Modeling forage growth in a Midwest USA silvopastoral system
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Tree effects on understory pasture growth in a silvopastoral system were modeled by explicit simulation of tree canopy light and rainfall interception, evapotranspiration, and nutrient uptake. The algorithms to model these effects were incorporated into a multispecies grazing simulation model, GRASIM, to form the Silvopasture GRASIM model (SGRASIM). The new model was evaluated using forage biomass data and soil moisture data collected from a silvopasture field experiment with black walnut (Juglans nigra L.). The SGRASIM model performed well in simulating the growth of three competing dominant forage species (orchardgrass [Dactylis glomerata L.], Kentucky bluegrass [Poa pratensis L.], and tall fescue [Festuca arundinacea (Schreb.)] in the pasture both under tree canopy and in open pasture (linear regression of observed on simulated biomass for the species gave r 2 values above 0.97). Model growth parameters for forage under tree canopy, compared with those for an open pasture, bear testament to the shading effects from the forest canopy in terms of reduced photosynthetic efficiency, increased leaf area ratio, and photosynthate partitioned to aboveground biomass. The new model reasonably followed the soil moisture time series in the upper soil layer (0-30 cm), where the bulk of the forage roots reside. © Springer 2006.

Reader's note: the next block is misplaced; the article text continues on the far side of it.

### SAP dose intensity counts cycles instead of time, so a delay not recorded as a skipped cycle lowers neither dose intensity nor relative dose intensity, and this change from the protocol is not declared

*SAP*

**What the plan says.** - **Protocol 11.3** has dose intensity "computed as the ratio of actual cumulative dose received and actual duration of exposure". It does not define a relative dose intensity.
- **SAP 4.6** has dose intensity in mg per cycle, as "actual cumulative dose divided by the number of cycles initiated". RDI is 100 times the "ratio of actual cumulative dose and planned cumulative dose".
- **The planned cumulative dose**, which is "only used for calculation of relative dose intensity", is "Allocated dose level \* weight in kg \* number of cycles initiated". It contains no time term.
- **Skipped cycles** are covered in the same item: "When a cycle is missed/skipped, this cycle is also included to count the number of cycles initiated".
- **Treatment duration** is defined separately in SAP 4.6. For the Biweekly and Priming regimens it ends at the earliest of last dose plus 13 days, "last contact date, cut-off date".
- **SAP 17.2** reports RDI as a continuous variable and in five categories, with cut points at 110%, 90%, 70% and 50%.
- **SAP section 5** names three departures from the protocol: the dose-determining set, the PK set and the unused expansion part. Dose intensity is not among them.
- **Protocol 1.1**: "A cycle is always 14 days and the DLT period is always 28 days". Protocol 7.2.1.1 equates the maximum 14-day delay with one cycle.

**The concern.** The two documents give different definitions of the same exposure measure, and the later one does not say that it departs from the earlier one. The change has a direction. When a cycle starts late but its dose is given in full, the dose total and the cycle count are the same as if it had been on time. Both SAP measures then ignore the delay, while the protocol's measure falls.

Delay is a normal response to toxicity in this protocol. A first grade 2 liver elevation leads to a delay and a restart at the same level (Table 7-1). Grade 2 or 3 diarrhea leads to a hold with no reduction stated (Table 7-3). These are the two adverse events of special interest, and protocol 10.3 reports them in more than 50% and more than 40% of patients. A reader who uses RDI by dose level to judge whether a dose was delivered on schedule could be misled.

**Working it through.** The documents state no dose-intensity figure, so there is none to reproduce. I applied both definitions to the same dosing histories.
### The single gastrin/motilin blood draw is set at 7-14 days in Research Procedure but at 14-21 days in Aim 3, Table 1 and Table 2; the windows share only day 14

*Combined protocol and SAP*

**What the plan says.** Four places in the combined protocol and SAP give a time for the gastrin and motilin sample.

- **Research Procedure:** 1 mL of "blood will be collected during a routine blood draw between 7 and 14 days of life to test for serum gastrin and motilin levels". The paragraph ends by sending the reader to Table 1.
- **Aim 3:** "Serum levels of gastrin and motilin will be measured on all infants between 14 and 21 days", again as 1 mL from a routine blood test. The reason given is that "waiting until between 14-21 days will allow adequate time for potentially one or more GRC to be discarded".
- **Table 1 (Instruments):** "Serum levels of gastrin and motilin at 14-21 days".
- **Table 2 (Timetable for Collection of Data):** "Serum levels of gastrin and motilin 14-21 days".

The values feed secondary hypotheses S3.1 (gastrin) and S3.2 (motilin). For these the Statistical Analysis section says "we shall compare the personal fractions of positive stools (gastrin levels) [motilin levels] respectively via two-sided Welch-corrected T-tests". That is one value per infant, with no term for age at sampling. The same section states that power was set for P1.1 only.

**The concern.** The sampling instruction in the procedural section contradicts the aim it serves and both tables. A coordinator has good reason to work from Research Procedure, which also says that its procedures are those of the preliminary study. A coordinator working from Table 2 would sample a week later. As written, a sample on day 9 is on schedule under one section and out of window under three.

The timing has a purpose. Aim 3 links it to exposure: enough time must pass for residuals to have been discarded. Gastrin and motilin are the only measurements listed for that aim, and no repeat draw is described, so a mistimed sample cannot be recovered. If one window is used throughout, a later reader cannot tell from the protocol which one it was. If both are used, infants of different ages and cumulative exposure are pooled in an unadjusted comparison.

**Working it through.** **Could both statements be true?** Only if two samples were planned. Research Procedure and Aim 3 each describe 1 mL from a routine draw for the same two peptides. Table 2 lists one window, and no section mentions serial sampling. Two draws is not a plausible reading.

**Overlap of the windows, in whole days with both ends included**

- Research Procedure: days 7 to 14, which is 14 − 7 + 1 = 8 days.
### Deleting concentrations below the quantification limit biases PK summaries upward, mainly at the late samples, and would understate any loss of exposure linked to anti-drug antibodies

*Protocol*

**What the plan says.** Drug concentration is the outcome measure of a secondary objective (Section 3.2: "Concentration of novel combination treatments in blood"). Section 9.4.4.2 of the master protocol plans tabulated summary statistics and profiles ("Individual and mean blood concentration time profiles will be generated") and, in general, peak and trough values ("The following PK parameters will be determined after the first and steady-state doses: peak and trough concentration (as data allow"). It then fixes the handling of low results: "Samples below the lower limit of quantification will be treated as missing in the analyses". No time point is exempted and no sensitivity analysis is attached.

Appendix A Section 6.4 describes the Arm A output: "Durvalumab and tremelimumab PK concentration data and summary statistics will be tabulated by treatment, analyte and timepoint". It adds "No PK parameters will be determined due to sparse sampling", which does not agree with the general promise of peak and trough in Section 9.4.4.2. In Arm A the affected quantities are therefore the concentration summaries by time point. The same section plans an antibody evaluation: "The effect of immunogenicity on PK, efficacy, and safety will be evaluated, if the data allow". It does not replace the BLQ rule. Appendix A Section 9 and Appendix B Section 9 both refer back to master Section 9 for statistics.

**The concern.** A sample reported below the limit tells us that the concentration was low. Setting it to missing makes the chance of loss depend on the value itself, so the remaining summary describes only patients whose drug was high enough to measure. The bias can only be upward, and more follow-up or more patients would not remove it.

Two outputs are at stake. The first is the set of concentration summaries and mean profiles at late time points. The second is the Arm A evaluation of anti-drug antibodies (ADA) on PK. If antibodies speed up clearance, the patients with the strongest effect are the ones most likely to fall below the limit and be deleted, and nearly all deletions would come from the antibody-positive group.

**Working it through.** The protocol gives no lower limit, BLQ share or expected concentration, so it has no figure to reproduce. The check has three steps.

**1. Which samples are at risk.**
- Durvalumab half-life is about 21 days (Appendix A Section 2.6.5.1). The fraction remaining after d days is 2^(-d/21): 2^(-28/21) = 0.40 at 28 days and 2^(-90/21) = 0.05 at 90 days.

author list (cited authors)
Zhai, T., Mohtar, R. H., Gillespie, A. R., von Kiparski, G. R., Johnson, K. D., & Neary, M.